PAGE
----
People wait to enter the West Kowloon Magistrates' Courts ahead of a hearing for 47 opposition activists charged with violating the city's national security law in Hong Kong, China on Monday, March 1 2021. Picture: BLOOMBERG/PAUL YEUNG
People wait to enter the West Kowloon Magistrates' Courts ahead of a hearing for 47 opposition activists charged with violating the city's national security law in Hong Kong, China on Monday, March 1 2021. Picture: BLOOMBERG/PAUL YEUNG

Hong Kong — Hong Kong has made its 100th arrest under a national security law imposed on the former British colony by China in 2020, while dozens of pro-democracy activists return to court for a mass bail hearing before their trial on subversion charges.

Former Next Digital executive director Stephen Ting was detained on fraud allegations, the Oriental Daily newspaper reported, citing people it didn’t identify. Police issued a statement late on Tuesday confirming the arrest of a 61-year-old man “after in-depth investigation by national security department.” Police didn’t name the person or his affiliation with Next Digital.

By Tuesday, 100 people had been arrested on suspicion of activities harming national security, police said in a separate statement on Wednesday. The accused include 83 male suspects and 17 female suspects, aged 16-79 years, police said.

One of the most high-profile operations under the security law involved the arrest of 55 opposition figures in January. They were rounded up for taking part in an unofficial primary election and accused of trying to gain a majority in the legislature to paralyse the government.

Forty-seven of those people are to attend a third day of arraignment hearings to decide whether they will receive bail before they facing trial on subversion charges. The defendants include some of the city’s most prominent activists such as Joshua Wong, Benny Tai and Jimmy Sham, and most have objected to government requests to keep them in jail while also delaying further proceedings until at least May 31.

The case comes before an annual meeting of China’s legislature opens in Beijing on Friday, with senior officials calling for legislators to overhaul the former British colony’s election system to further diminish the influence of pro-democracy politicians. Lam plans to travel to Beijing to attend the opening ceremony of the National People’s Congress.

Before the hearing started Wednesday, the owner of a local diner brought food and drinks to supporters of the defendants outside the courthouse. “I want to support the people here,” said Cheong Wong. “This is the least I can do.”

More than 80% of people arrested since the law’s enactment have been accused of participating in some form of political activity, such as displaying banners, posting in support of the city’s independence on social media or organizing primary elections for legislative seats. Some suspects have been arrested more than once. Only one previous arrest involved an allegation of violence.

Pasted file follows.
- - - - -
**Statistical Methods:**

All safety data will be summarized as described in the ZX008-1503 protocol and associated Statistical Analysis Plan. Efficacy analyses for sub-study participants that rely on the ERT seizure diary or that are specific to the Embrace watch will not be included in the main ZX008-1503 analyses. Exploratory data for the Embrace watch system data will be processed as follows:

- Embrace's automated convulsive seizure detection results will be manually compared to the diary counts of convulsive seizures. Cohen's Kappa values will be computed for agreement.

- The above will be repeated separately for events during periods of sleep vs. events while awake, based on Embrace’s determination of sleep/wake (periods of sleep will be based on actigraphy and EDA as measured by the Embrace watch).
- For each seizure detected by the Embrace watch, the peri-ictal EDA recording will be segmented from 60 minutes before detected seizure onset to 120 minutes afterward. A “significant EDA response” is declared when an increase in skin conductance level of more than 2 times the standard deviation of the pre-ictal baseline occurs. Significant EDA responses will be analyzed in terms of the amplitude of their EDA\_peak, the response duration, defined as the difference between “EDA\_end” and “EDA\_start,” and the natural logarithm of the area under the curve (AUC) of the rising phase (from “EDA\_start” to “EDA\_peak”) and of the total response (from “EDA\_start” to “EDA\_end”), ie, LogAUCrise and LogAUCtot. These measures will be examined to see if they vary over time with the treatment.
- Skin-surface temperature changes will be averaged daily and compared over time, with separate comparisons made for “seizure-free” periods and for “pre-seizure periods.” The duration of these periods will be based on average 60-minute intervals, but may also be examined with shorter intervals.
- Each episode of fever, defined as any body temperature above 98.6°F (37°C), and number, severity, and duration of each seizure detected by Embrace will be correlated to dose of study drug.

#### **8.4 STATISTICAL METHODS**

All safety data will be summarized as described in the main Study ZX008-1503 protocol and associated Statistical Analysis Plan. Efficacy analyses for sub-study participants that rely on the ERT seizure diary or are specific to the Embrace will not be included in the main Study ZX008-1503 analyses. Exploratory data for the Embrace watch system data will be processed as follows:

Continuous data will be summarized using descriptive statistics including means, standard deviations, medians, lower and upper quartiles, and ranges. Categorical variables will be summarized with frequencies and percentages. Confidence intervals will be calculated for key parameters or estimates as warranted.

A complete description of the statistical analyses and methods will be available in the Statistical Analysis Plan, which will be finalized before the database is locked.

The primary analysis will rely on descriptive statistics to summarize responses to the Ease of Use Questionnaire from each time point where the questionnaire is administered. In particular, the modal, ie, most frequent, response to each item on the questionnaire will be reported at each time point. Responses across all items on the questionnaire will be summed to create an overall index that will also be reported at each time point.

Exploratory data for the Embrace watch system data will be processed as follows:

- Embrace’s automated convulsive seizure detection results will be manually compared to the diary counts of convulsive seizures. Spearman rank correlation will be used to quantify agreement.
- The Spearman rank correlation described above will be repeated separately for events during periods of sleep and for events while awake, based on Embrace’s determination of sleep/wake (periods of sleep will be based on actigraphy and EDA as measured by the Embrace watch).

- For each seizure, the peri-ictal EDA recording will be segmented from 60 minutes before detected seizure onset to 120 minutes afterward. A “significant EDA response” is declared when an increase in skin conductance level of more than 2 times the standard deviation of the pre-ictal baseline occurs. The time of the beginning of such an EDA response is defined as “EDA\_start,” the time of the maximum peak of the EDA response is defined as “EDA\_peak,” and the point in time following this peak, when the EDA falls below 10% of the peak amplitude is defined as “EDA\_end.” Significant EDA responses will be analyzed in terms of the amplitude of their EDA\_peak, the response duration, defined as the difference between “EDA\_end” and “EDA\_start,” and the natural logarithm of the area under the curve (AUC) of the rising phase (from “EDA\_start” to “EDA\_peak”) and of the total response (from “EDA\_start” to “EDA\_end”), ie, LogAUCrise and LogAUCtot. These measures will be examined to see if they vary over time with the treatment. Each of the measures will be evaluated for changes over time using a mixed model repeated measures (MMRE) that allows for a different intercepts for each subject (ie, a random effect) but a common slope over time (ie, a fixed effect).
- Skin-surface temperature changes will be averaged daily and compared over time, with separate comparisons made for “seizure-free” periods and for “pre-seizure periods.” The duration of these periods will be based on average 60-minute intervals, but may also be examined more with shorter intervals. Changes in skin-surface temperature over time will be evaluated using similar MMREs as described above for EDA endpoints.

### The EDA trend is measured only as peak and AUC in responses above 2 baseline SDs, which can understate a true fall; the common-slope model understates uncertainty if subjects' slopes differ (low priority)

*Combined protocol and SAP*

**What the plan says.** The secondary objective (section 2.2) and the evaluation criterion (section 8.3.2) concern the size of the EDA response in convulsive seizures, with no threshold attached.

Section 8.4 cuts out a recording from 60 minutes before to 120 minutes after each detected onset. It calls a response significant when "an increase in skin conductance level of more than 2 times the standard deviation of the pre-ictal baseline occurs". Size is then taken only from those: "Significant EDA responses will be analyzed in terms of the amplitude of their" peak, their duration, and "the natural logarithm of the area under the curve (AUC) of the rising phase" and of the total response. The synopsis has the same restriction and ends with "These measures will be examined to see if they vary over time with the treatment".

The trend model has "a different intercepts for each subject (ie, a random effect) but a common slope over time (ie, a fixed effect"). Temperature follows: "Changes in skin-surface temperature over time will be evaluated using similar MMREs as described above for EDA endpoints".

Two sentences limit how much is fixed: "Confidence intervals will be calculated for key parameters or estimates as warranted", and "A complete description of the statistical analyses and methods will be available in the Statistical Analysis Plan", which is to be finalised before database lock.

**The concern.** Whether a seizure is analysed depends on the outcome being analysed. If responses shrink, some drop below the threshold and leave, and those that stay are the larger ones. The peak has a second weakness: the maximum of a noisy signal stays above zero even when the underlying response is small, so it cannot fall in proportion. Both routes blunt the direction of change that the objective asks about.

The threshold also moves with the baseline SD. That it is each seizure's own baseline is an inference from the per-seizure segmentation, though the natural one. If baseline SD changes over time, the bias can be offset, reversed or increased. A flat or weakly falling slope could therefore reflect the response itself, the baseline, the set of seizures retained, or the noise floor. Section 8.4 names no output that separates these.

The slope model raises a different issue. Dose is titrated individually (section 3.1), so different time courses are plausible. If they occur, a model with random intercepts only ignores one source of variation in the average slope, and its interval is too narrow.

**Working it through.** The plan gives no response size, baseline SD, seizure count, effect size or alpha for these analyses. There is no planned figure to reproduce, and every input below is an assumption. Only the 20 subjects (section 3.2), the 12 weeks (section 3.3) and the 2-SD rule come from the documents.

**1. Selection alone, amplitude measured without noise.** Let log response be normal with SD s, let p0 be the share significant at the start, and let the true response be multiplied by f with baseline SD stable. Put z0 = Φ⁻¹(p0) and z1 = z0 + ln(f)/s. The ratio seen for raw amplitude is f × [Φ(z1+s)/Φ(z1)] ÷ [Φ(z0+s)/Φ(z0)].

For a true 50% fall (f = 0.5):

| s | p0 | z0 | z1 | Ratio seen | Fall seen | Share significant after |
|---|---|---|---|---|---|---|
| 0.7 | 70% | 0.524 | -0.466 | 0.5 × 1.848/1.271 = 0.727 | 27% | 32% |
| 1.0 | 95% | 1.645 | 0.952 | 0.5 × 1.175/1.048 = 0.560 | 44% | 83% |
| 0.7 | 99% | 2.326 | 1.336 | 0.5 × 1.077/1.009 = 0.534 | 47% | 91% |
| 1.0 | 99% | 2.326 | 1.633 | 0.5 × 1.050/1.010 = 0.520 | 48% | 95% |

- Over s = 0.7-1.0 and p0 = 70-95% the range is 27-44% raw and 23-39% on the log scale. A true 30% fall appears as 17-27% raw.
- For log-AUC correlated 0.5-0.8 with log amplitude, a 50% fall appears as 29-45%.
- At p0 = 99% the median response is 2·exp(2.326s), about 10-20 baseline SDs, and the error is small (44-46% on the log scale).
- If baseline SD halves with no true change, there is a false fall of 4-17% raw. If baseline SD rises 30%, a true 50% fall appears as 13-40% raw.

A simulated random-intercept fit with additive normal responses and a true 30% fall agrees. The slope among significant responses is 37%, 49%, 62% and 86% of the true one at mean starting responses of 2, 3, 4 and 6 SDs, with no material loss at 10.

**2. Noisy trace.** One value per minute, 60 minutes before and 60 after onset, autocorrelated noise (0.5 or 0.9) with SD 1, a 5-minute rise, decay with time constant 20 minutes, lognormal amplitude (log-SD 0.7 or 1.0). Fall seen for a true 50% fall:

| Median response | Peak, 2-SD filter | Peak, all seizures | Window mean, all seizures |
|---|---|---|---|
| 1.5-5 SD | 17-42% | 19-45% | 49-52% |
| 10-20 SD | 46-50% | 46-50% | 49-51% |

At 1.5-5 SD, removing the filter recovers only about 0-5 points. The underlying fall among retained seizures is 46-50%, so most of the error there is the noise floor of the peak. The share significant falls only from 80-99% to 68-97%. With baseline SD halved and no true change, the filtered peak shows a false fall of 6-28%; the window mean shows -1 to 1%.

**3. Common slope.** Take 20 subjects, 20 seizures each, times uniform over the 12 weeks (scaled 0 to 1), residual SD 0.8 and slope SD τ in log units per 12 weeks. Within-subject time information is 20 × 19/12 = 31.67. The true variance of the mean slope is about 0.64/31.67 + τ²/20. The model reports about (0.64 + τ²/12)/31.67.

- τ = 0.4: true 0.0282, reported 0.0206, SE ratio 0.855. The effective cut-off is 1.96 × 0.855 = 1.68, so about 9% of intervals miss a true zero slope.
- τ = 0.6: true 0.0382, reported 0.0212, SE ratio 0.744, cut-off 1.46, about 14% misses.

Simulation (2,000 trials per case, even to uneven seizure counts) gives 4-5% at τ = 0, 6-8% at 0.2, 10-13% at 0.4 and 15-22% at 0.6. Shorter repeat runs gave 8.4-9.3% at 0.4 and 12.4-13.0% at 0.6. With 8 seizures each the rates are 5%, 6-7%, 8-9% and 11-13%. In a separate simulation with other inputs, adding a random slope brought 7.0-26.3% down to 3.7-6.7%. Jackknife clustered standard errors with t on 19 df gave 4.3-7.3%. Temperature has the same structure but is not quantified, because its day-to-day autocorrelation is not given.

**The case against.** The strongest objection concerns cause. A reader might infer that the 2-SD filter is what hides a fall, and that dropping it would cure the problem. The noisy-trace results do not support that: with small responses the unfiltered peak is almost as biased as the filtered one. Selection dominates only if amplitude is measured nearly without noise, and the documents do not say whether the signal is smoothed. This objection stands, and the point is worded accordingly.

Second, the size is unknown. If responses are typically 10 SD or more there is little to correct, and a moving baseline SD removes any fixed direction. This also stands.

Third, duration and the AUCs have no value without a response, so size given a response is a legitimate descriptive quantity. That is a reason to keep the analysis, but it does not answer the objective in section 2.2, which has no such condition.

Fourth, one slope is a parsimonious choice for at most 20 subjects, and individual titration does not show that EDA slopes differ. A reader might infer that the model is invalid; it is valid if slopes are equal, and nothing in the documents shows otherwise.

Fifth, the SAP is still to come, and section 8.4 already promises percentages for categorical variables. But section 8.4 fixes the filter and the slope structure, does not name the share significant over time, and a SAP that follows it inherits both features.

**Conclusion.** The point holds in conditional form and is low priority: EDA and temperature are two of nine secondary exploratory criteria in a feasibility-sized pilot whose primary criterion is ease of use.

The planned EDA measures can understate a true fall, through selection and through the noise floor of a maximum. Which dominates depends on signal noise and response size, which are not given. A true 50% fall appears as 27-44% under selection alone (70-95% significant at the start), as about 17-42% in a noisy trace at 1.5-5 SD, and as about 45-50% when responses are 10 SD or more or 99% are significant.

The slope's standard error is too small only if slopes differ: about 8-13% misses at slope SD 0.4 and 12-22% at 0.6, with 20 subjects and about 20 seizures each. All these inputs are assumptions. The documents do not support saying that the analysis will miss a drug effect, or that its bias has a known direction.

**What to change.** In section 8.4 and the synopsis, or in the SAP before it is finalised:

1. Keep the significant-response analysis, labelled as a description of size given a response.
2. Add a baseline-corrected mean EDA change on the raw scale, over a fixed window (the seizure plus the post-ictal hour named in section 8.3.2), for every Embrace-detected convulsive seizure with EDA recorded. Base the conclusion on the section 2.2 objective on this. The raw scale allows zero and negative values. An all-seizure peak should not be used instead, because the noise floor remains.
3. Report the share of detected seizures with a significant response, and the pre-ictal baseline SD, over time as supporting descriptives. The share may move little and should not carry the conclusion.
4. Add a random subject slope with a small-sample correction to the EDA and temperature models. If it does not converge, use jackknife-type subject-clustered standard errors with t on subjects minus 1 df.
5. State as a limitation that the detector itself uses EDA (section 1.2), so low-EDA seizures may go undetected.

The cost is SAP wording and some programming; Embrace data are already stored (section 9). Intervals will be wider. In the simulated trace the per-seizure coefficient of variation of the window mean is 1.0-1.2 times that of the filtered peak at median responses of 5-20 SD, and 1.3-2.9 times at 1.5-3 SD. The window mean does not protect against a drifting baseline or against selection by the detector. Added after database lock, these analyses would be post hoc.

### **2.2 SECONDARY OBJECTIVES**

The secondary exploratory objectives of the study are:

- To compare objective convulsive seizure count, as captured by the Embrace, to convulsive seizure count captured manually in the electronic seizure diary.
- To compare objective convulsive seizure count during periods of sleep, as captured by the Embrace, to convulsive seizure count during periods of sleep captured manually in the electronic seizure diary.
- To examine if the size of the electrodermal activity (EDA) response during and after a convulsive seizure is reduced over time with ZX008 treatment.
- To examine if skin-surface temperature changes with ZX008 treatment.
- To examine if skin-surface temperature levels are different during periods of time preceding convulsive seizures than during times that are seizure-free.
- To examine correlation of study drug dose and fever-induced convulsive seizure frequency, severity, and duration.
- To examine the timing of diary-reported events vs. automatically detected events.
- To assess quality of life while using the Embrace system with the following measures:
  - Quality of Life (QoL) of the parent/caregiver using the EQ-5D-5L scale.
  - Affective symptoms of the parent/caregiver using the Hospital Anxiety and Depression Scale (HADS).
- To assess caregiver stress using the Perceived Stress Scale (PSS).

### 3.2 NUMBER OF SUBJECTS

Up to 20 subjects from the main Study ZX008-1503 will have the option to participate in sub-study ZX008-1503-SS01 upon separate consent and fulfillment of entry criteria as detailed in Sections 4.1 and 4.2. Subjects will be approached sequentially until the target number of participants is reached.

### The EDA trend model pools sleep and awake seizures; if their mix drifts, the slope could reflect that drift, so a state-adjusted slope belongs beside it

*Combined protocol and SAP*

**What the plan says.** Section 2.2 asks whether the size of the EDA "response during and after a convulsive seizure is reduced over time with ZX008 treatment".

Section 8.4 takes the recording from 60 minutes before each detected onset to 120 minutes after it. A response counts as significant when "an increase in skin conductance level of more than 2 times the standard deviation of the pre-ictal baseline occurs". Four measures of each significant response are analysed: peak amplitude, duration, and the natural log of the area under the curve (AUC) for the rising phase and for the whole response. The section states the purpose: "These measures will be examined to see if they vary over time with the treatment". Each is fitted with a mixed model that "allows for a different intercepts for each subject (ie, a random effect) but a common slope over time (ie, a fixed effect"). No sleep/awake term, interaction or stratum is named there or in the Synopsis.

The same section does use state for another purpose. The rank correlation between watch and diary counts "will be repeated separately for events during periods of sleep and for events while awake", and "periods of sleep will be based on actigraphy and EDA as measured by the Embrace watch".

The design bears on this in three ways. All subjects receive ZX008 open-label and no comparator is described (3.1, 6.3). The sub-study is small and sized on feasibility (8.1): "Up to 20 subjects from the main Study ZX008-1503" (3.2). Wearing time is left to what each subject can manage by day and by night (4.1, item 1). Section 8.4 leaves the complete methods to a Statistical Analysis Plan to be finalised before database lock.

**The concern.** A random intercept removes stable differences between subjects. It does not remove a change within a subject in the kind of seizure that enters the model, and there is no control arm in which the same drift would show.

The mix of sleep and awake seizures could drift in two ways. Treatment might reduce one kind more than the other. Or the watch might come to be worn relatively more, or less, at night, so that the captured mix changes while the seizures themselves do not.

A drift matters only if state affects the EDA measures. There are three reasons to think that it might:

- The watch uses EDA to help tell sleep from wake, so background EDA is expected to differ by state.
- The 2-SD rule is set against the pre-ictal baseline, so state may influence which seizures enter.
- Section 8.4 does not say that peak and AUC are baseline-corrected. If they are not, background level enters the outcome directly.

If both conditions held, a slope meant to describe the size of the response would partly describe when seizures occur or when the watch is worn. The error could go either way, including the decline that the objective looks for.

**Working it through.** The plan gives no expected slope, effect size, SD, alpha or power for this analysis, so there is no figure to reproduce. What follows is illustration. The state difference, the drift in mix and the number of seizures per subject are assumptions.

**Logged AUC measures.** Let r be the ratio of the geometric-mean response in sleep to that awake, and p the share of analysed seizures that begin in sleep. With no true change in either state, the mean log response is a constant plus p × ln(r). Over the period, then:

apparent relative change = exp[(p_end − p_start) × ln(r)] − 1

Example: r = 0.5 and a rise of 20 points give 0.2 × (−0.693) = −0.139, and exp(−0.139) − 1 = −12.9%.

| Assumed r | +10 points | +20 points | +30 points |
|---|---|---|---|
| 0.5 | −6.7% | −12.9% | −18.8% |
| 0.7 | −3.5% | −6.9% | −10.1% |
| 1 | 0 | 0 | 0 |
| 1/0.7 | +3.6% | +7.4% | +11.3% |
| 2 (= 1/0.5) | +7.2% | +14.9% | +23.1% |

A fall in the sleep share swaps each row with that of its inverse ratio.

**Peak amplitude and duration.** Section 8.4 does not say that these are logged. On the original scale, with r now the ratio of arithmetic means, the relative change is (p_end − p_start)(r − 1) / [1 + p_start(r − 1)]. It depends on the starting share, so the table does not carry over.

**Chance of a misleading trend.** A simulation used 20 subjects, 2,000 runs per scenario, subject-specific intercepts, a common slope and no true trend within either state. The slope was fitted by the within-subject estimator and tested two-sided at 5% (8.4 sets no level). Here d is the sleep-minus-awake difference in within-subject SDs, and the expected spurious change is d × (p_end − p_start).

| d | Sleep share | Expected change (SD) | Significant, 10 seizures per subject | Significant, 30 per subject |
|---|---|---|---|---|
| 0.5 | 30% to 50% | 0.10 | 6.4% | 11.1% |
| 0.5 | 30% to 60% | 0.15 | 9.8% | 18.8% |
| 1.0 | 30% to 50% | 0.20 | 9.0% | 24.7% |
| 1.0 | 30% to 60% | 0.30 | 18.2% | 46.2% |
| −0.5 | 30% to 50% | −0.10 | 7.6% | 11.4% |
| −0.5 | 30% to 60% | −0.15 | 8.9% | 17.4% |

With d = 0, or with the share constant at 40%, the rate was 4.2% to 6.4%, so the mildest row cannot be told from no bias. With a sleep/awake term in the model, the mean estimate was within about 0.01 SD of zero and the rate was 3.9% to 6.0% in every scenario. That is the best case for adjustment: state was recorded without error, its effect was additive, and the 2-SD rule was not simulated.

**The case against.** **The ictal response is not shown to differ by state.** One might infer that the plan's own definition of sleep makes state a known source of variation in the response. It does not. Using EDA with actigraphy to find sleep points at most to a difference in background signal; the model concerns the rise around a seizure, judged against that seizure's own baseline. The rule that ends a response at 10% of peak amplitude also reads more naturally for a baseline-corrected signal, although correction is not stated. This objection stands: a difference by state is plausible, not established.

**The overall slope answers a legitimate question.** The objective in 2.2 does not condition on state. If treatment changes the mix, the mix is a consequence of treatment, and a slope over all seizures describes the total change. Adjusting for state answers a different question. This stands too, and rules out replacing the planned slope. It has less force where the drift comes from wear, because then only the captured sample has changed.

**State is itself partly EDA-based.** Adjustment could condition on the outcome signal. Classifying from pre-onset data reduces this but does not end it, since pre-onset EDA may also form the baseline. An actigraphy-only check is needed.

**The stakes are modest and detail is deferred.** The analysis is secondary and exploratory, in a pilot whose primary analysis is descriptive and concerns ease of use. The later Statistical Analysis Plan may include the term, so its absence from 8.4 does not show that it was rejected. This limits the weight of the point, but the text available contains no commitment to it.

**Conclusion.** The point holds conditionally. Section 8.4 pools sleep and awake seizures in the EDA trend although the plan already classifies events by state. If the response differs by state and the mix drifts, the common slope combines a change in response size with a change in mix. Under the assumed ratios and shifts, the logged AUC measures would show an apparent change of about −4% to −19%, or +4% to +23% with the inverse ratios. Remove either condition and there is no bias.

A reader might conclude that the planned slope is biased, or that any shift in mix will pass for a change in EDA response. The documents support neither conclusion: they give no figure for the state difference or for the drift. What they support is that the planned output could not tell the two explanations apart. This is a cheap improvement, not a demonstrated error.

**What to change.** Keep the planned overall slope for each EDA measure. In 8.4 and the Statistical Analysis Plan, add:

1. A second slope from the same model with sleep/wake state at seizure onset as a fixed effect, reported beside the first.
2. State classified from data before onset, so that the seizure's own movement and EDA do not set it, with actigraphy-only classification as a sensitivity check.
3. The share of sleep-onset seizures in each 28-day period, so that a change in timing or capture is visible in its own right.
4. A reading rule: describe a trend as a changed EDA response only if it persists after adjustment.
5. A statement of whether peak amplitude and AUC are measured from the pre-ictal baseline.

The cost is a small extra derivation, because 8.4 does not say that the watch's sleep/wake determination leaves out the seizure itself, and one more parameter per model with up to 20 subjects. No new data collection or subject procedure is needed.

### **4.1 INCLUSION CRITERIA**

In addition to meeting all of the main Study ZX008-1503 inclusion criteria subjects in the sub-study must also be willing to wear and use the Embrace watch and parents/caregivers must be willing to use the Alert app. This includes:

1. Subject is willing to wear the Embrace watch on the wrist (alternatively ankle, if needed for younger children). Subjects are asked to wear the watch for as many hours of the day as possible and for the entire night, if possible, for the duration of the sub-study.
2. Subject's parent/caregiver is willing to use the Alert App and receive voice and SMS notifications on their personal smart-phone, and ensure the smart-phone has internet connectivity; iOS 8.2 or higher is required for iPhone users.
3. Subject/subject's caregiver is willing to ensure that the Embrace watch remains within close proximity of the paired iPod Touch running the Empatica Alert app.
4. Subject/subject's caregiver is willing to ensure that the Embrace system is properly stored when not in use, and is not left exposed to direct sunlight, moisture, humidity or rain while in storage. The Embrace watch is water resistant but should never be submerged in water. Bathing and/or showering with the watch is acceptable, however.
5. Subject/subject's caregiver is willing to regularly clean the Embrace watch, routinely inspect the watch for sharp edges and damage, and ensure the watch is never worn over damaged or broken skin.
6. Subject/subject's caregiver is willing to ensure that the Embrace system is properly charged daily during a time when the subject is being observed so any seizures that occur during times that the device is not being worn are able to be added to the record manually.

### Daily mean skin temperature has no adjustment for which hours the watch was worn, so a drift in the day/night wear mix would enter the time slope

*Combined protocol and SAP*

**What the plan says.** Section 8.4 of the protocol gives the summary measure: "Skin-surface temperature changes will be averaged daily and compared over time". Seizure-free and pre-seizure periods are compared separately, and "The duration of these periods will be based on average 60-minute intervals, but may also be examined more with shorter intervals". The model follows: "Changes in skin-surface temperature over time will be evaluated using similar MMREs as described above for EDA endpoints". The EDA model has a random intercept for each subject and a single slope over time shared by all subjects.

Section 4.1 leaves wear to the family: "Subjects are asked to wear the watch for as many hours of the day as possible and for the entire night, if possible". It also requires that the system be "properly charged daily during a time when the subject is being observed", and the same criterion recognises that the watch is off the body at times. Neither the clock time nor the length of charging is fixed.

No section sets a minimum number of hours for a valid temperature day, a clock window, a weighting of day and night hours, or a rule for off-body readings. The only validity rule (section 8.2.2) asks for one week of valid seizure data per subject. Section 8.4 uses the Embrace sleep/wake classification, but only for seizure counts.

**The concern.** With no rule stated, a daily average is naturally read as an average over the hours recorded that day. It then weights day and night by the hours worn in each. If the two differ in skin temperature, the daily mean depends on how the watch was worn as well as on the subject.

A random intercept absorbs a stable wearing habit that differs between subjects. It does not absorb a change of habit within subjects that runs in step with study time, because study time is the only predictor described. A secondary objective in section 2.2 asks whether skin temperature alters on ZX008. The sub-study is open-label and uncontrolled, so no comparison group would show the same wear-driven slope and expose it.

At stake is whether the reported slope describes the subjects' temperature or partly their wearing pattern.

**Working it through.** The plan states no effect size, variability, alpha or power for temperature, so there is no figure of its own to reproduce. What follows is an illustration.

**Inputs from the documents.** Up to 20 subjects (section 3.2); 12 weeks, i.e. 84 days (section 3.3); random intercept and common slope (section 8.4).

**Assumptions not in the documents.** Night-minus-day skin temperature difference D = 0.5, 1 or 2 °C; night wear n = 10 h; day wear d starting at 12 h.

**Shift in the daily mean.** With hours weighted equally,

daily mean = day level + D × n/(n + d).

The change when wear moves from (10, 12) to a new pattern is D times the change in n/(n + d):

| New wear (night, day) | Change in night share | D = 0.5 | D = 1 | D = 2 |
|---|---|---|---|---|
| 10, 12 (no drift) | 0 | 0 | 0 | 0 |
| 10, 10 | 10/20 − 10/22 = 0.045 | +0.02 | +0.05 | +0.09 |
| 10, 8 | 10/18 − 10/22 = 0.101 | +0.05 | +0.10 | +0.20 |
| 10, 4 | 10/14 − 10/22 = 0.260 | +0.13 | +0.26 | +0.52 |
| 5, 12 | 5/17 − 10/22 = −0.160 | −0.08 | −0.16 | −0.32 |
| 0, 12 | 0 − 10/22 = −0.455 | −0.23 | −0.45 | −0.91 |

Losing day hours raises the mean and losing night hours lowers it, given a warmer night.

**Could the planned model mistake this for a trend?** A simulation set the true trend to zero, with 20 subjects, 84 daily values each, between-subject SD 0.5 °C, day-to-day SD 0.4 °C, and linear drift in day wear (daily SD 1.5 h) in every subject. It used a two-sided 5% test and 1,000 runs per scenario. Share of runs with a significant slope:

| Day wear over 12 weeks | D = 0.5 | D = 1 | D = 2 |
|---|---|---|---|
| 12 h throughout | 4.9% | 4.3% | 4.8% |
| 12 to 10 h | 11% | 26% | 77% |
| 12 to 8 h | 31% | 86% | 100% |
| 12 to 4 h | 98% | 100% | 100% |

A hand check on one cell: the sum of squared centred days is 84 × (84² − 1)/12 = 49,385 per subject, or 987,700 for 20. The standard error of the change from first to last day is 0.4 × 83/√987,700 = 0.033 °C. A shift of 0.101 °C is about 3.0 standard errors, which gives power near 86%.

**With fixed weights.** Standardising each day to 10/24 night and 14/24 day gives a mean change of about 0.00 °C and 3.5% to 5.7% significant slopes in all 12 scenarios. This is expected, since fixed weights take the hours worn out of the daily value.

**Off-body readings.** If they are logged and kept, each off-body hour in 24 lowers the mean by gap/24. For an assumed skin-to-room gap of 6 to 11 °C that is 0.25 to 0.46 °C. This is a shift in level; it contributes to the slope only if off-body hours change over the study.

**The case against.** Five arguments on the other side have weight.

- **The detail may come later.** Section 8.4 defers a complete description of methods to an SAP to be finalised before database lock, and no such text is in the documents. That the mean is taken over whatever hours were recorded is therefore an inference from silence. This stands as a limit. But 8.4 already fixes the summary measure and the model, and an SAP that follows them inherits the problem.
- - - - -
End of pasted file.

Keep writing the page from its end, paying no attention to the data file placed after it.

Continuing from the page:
“The early arrests have inevitably focused on low-hanging fruit,” said Bing Ling, a professor of Chinese law at the University of Sydney. Public expressions of anti-China sentiment are easier to prove in court and detaining high-profile individuals has a bigger deterrent effect, he said.

The law granted broad new powers to authorities to stifle opposition opinion and deter protests, such as the large and sometimes violent demonstrations that shook the Asian financial hub in 2019. Lawyers, activists and Western governments have criticised the legislation for its broadly defined provisions, which bar terrorism, secession, subversion and collusion with foreign forces.

Carrie Lam, the city’s Beijing-appointed CEO, has credited the law with restoring stability to the Asian financial center. Chinese and Hong Kong officials have said since it was announced that it targeted “extremely few” people suspected of endangering security. In June, the Hong Kong government said in a statement to Bloomberg News that it would be “irresponsible and scaremongering” to say that the law would provide the government sweeping powers to jail or disqualify opposition figures.

So far, prosecutors have brought charges against 56 of those arrested by police. One of the most prominent is Next Digital founder Jimmy Lai, who has been denied bail while awaiting trial on charges he colluded with foreign powers to impose sanctions or engage in hostile activities against Hong Kong or China. He also faces a fraud charge.

The collusion charges are based on Lai’s social media posts and comments to foreign media outlets, and on donations police say his company made to an advocacy group, according to court filings and local media reports citing police documents. Lai denies the allegations.

The 47 opposition figures are being prosecuted over their roles in helping organise a primary that drew more than 600,000 voters in July 2020 to choose candidates for Legislative Council elections that were later postponed. Authorities say the primary and plans to force the resignation of Lam using a provision of the mini-constitution were an illegal attempt to paralyse the government.

The efforts by authorities to rein in opposition appear set to continue, even though protests have mostly ended. In January, secretary for security John Lee said the government would strengthen intelligence gathering because behavior that endangered national security may be “driven underground”.



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